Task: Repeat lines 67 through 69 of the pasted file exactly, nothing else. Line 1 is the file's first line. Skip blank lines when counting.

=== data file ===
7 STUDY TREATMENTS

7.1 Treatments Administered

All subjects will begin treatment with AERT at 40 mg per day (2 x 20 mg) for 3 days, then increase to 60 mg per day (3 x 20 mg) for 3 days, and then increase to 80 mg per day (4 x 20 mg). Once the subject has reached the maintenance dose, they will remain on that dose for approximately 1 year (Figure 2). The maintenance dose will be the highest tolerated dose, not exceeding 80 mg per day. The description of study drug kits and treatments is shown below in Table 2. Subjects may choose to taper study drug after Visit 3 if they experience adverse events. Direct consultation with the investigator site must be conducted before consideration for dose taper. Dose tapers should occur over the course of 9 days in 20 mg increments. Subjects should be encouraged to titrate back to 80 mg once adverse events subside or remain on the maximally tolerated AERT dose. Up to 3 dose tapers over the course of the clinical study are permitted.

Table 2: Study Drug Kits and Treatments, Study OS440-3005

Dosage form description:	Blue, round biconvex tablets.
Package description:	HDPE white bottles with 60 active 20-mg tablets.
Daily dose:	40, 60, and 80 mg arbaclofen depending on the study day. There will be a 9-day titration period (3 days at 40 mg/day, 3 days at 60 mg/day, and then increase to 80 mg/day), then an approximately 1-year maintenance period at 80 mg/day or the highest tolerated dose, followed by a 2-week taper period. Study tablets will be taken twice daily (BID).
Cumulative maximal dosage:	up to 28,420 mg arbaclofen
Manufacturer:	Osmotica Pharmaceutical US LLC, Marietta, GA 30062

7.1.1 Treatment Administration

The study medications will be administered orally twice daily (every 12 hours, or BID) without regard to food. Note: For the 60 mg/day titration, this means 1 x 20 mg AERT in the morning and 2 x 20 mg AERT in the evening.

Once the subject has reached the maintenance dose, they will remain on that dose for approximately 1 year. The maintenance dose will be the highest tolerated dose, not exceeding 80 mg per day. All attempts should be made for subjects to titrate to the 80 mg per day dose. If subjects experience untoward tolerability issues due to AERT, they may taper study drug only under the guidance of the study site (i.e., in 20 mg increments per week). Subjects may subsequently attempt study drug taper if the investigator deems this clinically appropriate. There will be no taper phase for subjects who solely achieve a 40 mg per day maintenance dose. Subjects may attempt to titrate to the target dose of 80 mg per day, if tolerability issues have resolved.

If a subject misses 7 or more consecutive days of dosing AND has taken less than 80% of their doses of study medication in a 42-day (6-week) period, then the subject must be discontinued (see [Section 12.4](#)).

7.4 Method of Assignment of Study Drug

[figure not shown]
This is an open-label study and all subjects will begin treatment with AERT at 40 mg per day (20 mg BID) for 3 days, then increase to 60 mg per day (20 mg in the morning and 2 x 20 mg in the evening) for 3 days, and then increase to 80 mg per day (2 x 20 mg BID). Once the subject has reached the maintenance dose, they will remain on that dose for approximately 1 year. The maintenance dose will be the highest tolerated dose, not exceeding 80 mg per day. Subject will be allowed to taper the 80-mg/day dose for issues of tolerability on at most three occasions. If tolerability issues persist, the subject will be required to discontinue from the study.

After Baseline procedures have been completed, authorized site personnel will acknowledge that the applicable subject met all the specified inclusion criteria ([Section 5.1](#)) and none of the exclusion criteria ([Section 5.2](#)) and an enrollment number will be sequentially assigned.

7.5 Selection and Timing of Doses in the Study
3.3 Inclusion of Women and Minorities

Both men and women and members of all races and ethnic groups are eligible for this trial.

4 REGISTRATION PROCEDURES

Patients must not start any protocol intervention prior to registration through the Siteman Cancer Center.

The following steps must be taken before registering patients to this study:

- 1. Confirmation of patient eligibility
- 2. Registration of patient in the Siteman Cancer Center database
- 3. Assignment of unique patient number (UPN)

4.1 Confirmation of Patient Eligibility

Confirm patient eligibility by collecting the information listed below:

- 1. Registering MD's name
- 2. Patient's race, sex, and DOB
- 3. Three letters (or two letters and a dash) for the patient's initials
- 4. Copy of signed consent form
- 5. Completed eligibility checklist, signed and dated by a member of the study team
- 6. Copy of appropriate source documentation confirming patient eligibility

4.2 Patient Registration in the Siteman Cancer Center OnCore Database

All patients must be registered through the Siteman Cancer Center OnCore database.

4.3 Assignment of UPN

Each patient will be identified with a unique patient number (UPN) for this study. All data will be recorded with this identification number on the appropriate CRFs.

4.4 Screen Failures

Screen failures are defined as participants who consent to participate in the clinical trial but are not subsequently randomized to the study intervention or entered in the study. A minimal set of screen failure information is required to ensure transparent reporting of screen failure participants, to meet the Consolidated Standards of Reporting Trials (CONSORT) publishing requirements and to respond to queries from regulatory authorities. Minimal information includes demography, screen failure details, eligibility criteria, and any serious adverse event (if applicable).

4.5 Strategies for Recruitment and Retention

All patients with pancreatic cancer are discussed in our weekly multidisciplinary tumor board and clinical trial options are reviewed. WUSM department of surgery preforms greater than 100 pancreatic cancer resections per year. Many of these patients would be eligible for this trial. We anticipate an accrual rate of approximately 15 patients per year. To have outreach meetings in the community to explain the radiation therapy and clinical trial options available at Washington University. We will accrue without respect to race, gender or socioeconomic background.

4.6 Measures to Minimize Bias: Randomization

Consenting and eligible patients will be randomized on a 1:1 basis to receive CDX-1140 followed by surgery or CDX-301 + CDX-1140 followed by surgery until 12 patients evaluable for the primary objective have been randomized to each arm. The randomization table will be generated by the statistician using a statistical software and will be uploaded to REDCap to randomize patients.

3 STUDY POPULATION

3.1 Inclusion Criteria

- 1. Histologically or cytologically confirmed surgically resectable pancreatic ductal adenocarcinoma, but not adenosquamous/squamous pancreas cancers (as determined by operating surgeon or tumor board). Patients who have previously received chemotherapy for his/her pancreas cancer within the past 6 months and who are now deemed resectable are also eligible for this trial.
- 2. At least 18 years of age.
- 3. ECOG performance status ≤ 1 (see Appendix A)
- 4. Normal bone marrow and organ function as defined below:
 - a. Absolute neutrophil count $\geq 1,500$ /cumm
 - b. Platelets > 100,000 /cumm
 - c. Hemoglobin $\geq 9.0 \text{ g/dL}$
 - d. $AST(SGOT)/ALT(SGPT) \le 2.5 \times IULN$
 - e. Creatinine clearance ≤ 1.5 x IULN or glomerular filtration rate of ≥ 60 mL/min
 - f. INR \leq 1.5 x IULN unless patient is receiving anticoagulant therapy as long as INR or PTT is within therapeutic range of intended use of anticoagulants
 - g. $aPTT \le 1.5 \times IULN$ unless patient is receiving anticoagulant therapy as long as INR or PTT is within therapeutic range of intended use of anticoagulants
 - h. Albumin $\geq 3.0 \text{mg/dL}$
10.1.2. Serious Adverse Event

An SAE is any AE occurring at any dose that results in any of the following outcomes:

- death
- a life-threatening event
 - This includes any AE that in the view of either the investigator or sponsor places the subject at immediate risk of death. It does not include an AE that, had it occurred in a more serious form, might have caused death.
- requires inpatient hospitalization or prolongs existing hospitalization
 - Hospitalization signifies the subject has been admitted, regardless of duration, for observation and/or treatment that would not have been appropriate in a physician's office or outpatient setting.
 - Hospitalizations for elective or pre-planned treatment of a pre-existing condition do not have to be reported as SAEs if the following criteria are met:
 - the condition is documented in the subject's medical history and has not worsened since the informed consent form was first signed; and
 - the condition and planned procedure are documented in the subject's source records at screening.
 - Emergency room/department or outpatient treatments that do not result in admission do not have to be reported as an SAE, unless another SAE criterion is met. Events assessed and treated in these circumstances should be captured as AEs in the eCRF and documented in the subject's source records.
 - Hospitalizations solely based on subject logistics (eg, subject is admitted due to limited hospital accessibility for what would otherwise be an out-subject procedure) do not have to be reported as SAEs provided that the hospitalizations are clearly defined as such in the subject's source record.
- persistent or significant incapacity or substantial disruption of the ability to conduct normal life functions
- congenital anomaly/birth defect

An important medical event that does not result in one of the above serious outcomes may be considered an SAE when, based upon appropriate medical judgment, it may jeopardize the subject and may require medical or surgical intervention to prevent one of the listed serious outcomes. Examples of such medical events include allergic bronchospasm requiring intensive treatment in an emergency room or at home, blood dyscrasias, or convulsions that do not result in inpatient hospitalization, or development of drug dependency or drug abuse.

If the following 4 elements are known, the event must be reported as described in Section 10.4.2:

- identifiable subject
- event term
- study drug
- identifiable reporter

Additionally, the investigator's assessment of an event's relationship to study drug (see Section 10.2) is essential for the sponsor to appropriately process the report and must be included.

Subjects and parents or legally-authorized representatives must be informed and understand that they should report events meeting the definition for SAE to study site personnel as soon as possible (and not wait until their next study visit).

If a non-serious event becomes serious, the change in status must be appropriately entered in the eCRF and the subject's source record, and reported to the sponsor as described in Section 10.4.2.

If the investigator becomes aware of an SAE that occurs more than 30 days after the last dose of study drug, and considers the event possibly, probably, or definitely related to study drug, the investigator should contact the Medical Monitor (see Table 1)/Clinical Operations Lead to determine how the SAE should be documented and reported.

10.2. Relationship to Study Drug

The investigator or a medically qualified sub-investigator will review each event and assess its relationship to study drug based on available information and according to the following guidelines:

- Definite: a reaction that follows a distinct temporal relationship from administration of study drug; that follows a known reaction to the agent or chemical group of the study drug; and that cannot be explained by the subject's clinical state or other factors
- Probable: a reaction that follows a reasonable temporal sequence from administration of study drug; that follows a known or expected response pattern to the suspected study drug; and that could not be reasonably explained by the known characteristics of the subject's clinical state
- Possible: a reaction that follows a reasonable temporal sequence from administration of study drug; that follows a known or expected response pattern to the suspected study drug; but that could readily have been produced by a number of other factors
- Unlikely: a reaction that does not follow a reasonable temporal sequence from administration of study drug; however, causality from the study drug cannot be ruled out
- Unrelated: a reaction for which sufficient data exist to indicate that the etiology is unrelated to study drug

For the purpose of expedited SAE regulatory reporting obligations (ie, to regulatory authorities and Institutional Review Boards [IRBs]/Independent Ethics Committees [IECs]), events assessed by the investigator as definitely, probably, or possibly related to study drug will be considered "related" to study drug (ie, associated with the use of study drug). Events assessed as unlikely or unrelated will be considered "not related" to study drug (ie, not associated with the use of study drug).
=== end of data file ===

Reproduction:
 - the condition is documented in the subject's medical history and has not worsened since the informed consent form was first signed; and
 - the condition and planned procedure are documented in the subject's source records at screening.
 - Emergency room/department or outpatient treatments that do not result in admission do not have to be reported as an SAE, unless another SAE criterion is met. Events assessed and treated in these circumstances should be captured as AEs in the eCRF and documented in the subject's source records.